This course surveys the impact of Gandhi's philosophy of nonviolence and justice in American Civil Rights struggles. Through narratives, images from African American, itinerant Gandhian, and ethnic critics of race practice in American culture, we examine how Gandhian satyagraha shaped emergent civil resistance movements, as also the global appeal to nonviolent democracy. ACES component comprises internship with civil liberties partners that
monitor local implementations of human rights treaties.
Gandhi and the Civil Rights Movement in America: Read More [+]

RELIGST 190 Topics in the Study of Religion 4 Units

Terms offered: Spring 2016, Fall 2015, Spring 2015
Selected topics or problems in the study of religion.

Topics in the Study of Religion: Read More [+]

RELIGST H195A Honors Course 3 Units

Terms offered: Spring 2016, Fall 2015, Spring 2015
Course may take one or two semesters at the option of the instructor and student with credit to be earned upon completion of a successful thesis. Successful completion of the course will normally, but not necessarily, mean the awarding of honors.

Honors Course: Read More [+]

RELIGST H195B Honors Course 3 Units

Terms offered: Spring 2016, Spring 2015, Spring 2014
Course may take one or two semesters at the option of the instructor and student with credit to be earned upon completion of a successful thesis. Successful completion of the course will normally, but not necessarily, mean the awarding of honors.

Honors Course: Read More [+]

RELIGST 198 Directed Group Study 1 - 4 Units

Terms offered: Spring 2010, Spring 2009, Spring 2008
Tutorial instruction in areas not covered by regularly scheduled courses.

Directed Group Study: Read More [+]

RELIGST 199 Supervised Independent Study 1 - 4 Units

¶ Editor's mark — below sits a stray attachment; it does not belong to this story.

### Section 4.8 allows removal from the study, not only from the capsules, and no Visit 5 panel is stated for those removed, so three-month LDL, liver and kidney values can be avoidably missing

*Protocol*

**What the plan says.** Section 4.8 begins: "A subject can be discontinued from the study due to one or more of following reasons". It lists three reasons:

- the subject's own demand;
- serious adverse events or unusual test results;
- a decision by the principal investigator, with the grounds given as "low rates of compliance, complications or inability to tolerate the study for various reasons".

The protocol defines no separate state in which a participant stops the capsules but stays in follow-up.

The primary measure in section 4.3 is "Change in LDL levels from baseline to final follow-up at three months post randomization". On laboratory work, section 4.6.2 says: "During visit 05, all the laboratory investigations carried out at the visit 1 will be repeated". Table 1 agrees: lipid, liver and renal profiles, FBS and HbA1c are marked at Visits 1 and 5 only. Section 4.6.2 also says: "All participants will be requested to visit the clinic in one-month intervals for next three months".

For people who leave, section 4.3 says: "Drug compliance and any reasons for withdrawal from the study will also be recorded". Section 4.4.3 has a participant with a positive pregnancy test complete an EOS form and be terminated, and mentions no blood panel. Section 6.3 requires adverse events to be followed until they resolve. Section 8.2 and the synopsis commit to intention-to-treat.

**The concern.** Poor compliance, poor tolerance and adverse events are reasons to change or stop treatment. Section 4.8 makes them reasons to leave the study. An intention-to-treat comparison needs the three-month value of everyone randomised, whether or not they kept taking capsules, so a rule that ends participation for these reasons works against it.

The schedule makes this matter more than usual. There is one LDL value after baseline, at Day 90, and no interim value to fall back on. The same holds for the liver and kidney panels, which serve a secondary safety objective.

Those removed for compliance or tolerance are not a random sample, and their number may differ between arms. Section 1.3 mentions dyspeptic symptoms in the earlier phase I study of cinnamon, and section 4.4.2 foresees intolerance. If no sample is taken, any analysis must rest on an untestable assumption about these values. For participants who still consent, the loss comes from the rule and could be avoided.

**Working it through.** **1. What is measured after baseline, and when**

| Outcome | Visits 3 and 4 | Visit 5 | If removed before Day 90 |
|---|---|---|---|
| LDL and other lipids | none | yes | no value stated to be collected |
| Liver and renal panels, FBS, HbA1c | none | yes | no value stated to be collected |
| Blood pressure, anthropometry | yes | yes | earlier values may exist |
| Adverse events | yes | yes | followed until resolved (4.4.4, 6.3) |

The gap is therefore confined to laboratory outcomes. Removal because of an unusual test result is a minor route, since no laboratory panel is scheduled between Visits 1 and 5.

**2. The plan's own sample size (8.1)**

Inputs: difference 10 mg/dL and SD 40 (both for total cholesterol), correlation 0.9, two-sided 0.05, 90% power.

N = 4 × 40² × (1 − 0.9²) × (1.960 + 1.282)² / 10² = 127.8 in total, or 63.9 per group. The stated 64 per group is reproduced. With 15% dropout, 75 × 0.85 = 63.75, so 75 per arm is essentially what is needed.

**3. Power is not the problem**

Terms offered: Spring 2016, Spring 2015, Spring 2014

Supervised Independent Study: Read More [+]

Faculty and Instructors

Faculty

Peter Sahlins, Professor. Early modern France, animal-human relations, immigration, citizenship and nationality in pre-modern Europe.
Research Profile

Lecturers

Rakesh Bhandari, Lecturer. Classical Social Theory's Images of Asia, The Juridical Aspects of Unfree Labor Relations, The Role of Luxury Consumption in Economic Growth, The Nature and Limits of Keynesian Intervention, The Discourses of Social Darwinism.

Shreeharsh Kelkar, Lecturer. History and anthropology of computing, work, and expertise in the 20th century.

Earl Klee, Lecturer. Politics & Political Economy; Political/Social Theory; Modern War.

Gary Wren, Lecturer. Technology & Society; Development Studies; Social/Political Theory.

Fang Xu, Lecturer.

Contact Information

Religious Studies Program

237 Evans Hall

Phone: 510-642-9320

Visit Program Website

Program Director

Charles Hirschkind, PhD (Department of Anthropology)

232 Kroeber Hall

chirschk@berkeley.edu

Student Academic Adviser

Laura Spautz, MPH

237 Evans Hall

Phone: 510-642-9320

religious.st@berkeley.edu